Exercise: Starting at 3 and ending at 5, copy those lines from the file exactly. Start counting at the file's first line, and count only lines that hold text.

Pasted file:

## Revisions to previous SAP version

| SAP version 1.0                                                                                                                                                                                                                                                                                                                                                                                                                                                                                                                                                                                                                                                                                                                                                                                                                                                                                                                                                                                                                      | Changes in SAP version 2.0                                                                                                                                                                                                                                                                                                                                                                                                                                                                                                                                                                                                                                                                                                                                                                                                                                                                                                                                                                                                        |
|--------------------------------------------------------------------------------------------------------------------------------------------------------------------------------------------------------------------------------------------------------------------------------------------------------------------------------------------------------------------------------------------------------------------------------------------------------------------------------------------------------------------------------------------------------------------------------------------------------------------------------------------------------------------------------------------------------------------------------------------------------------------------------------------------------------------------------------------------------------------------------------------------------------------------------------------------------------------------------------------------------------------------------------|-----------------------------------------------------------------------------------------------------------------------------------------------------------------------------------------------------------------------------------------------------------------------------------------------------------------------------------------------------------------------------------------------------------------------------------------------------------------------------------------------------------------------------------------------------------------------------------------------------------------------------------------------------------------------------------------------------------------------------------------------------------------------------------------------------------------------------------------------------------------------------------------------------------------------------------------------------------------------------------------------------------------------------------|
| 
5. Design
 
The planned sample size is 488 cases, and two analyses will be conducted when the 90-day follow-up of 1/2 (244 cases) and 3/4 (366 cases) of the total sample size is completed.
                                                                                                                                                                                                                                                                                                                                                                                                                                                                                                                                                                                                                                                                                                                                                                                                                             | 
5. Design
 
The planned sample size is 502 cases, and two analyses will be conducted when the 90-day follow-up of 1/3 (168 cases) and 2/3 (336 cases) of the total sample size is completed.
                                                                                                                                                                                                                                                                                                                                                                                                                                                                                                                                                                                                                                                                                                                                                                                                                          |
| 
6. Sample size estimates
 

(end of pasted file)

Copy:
|--------------------------------------------------------------------------------------------------------------------------------------------------------------------------------------------------------------------------------------------------------------------------------------------------------------------------------------------------------------------------------------------------------------------------------------------------------------------------------------------------------------------------------------------------------------------------------------------------------------------------------------------------------------------------------------------------------------------------------------------------------------------------------------------------------------------------------------------------------------------------------------------------------------------------------------------------------------------------------------------------------------------------------------|-----------------------------------------------------------------------------------------------------------------------------------------------------------------------------------------------------------------------------------------------------------------------------------------------------------------------------------------------------------------------------------------------------------------------------------------------------------------------------------------------------------------------------------------------------------------------------------------------------------------------------------------------------------------------------------------------------------------------------------------------------------------------------------------------------------------------------------------------------------------------------------------------------------------------------------------------------------------------------------------------------------------------------------|
| 
5. Design
 